Typical plate Voltage for el34 - diyAudio
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Old 5th July 2006, 08:27 AM   #1
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Default Typical plate Voltage for el34

Sorry, I'm a bit of a noob, though I'm reading as much as I can....

Spec sheets say that El34 in class-ab1 push-pull operation can run with a plate voltage anywhere from 350-780 Volts (max being somewhere around 800). I've seen amps that have a switch to change the bias point for 6L6-to-EL34, but they mostly seem to let the plates stay the same (around 450V).

I love the sound of el34 amps I've owned, but never had the opportunity to dig into them before they left my hands. So, I'm wondering what a "typical" plate voltage for a dedicated el34 based amp would be? Is it truly up around 780V?

And, does keeping an el34 around the 450-500V plate range give it a "bad" sound, or upset its operating characteristics?

Thanks in advance for any advice...
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Old 5th July 2006, 08:40 AM   #2
AndrewT is offline AndrewT  Scotland
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Hi,
the maximum plate dissipation rules.

High plate voltage DEMANDS low current. Lots of room for crossover distortion.

Low plate voltage allows high current. Ultimately ClassA when plate voltage is set low enough.

Anywhere in between is acceptable, just balance ClassA proportion against the sound.

ps. my double push pull runs on 450V with substantial ClassA but changing to ClassAB for about the top 2/3 thirds of output power.
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Old 5th July 2006, 10:00 AM   #3
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The operating voltage is governed by the screen grid's limit of 425v, in both ultralinear and triode mode. In pentode mode, as you say, the plate can be as high as 800v but never push the screen to more than 425v.

Typical plate voltage for class AB1 (pentode or UL) is 400v, with fixed bias and quiescent cathode current of 30 to 50 mA, adjusted to taste.

I'm not a fan of cathode bias for class AB1, because it robs you of some of your B+ voltage. Also, it's rather inflexible, because there's a limit to the ability of the cathode bypass capacitors to hold the bias steady. Quiescent cathode current has to be quite high, about 55mA to 60mA, i.e. close to class A.
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Old 5th July 2006, 01:16 PM   #4
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Most HiFi amps run the EL-34's anywhere form 350 to 450 volts with a few higher. Some guitar amps go over 500 volts. These guitar amps (the old Marshalls come to mind) tend to eat up tubes rather quickly due to the high plate dissipation that they run.
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Old 5th July 2006, 04:44 PM   #5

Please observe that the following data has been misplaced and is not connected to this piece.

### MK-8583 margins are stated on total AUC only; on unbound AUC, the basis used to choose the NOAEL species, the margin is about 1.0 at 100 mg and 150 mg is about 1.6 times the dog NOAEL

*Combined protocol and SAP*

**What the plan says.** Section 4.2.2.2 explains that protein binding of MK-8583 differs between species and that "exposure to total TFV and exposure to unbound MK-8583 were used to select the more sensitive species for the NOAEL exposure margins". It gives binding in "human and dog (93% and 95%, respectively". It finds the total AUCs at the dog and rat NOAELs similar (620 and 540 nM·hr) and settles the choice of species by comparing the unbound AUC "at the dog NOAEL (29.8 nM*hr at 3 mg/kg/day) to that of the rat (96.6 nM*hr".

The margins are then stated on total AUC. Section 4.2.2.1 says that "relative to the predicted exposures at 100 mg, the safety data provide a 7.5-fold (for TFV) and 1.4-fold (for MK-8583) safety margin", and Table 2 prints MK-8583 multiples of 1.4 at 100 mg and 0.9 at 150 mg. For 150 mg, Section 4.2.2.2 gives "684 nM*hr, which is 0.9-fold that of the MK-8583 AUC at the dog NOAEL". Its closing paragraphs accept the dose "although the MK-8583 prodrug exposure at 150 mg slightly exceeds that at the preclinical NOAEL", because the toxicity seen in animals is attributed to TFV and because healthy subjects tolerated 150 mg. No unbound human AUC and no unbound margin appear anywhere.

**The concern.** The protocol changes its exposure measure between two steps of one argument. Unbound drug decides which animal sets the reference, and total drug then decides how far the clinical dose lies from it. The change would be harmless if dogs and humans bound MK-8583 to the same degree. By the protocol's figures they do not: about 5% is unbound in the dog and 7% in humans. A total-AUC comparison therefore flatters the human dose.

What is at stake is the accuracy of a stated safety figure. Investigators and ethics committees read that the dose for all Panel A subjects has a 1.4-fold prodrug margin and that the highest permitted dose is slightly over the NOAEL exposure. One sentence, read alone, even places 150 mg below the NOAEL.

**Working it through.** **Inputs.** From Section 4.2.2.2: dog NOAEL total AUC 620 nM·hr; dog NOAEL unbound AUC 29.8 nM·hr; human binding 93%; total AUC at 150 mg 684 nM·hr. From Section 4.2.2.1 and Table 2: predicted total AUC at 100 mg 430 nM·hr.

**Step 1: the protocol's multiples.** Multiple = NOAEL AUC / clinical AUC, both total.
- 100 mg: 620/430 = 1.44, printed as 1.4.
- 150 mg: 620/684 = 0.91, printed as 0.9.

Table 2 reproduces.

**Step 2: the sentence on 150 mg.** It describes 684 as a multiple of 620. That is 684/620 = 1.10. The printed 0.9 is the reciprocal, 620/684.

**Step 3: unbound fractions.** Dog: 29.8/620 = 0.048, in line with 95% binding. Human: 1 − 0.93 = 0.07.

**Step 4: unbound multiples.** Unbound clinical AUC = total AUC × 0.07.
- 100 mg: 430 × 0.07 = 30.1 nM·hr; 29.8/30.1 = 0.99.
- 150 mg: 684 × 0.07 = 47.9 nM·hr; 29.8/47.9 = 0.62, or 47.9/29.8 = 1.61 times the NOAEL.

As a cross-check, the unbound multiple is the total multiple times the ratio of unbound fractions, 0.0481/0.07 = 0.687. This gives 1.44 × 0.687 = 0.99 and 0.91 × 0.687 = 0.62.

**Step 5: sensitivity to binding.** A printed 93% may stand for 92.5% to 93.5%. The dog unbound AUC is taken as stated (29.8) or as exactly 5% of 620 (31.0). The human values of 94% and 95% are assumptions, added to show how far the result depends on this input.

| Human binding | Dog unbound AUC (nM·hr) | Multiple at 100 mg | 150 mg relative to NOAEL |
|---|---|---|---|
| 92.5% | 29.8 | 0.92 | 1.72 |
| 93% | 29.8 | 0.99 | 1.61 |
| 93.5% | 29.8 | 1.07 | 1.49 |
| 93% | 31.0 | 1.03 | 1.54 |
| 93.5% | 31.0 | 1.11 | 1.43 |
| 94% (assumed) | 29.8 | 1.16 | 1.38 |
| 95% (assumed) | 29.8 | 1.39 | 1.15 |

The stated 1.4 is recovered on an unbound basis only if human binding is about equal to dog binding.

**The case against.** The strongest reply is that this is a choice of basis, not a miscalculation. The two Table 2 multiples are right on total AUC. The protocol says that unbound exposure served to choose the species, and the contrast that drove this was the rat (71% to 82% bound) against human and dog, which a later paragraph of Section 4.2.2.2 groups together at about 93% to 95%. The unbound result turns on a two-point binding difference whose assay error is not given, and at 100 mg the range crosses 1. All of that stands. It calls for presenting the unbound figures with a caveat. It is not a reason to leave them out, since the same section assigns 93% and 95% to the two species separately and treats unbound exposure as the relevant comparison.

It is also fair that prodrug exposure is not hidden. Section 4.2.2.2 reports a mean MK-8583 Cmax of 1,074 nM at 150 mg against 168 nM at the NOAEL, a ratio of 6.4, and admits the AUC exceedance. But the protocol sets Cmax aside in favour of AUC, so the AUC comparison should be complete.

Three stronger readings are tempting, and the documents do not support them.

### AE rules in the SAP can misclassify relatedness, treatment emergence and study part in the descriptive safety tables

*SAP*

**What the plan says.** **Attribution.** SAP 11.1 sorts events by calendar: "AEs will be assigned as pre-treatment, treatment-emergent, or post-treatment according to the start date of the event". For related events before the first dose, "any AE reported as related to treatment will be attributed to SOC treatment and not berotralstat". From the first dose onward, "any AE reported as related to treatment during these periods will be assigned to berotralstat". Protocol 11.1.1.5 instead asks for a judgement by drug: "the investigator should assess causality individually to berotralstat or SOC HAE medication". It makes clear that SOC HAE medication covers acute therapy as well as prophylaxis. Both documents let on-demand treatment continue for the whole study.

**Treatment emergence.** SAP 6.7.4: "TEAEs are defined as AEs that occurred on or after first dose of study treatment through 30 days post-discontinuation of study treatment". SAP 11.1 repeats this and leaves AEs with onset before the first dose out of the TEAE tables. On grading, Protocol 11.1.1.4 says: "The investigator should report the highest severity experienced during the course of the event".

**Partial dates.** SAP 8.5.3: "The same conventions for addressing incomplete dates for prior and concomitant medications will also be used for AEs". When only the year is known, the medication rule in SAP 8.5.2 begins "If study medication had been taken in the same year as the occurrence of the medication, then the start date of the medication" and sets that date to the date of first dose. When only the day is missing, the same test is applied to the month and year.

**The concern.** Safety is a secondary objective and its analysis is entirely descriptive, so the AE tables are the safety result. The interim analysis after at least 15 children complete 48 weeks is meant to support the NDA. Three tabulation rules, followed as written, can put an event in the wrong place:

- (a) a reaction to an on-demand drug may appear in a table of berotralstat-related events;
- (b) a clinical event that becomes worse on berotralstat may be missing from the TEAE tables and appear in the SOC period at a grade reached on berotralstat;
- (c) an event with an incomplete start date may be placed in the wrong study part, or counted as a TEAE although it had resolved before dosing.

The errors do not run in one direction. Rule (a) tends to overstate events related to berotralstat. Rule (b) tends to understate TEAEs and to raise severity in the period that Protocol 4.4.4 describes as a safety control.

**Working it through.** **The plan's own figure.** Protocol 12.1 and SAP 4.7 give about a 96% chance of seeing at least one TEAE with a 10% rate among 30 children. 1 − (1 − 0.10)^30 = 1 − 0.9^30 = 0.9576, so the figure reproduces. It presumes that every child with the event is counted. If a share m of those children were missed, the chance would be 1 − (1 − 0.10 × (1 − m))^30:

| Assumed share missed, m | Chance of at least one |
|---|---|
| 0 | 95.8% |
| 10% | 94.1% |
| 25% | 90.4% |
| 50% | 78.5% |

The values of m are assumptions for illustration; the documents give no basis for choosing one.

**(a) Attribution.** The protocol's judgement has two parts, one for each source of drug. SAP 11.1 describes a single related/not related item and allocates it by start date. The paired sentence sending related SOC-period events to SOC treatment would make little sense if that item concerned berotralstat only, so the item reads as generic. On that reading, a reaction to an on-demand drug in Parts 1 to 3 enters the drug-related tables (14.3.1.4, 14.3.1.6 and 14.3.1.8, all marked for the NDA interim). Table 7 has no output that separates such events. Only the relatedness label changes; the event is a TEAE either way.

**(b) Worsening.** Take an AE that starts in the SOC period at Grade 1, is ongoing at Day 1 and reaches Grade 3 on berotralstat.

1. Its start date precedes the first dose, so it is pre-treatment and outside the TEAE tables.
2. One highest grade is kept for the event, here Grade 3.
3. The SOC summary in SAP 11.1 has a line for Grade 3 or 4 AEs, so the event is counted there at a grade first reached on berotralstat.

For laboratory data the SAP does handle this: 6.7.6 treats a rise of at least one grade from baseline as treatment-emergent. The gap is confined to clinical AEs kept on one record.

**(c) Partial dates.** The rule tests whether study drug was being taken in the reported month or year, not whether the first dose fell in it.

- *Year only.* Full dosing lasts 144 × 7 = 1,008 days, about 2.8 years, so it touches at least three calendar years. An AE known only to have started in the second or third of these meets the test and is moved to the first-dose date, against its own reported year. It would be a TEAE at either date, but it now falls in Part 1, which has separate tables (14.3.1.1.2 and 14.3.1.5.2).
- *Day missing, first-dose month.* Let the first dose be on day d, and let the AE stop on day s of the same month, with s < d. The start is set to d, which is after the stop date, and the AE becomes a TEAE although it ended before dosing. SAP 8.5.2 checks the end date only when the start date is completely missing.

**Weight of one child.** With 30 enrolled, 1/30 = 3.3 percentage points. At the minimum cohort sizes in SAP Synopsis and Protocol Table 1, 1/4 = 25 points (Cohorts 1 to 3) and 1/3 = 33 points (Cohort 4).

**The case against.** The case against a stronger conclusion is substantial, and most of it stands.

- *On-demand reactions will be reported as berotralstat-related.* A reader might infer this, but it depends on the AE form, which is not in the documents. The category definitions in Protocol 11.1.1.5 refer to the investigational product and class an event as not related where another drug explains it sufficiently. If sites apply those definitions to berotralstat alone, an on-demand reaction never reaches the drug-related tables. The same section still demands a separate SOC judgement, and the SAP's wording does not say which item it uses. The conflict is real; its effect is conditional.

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I ran my SE at 380v for a while then boosted the voltage to 430v, and I noticed a positive change in fidelity, I have read places that 430v is the optimal voltage for the EL34, but I have never heard any evidence other than opinion to back that up
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Old 5th July 2006, 04:58 PM   #6
Yvesm is offline Yvesm  France
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All data sheets from original manufacturers state for a 800V max operating plate voltage.

This means more than 1.5KV swing at anodes, so choose an hi quality socket

Another drawback is that this implies Hi Z load (around 10K P to P) and thus a more difficult to build OPT.

Yves.
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Old 5th July 2006, 07:32 PM   #7
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Quote:
I ran my SE at 380v for a while then boosted the voltage to 430v, and I noticed a positive change in fidelity
My EL-34 SE runs 475 volts B+ which puts about 430 across the tube. I am running 60 mA of cathode current, and a 5K load impedance. Yes, I know that this is close to the dissipation limit. This is the best sounding combination yet. Wimpy EL-34's need not apply! JJ's have worked great so far.

I have also ran this amp with 6L6's, KT-88's, 6550's, and a few other tubes. The EL-34's have the sound closest to a DHT, while the 6550's just ROCK. I have 3 pairs of $4 Shuguang "Coke Bottle" 6L6's, that sound great and take all the abuse that I can throw at them. These are the best compromise for a cheap SE amp.
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Old 5th July 2006, 11:43 PM   #8
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Marchand,

Most has been said; AndrewT summed it up nicely. Maximum values specified mean just that; you are allowed to use the tube at those values. Different applications will require different combinations of parameters for optimal results, and for amplifiers you will not generally find that EL34s are run with 750V on the anodes, simply because that is away from optimal, although allowable (high ratio output transformer etc. as said by someone else).

To word it a little differently, should you find you need to go to some 700+V on the anodes to get e.g. a required output power, it will usually be better in the overall interest of quality (linearity) to go to lower voltage higher current topologies. Often the better solution may require using 2 tubes in parallel rather than pushing a single tube to extremes, in order to work at an optimal (for quality) configuration.

Even the exact meaning of the max. Va spec is in a grey area. Much of this will depend on the application. You might notice that in sweep applications tubes normally rated at say 500V max can suddenly cope with 2000V under certain conditions. Some miniature tubes are rated at 800V max while larger ones are limited to 500V.

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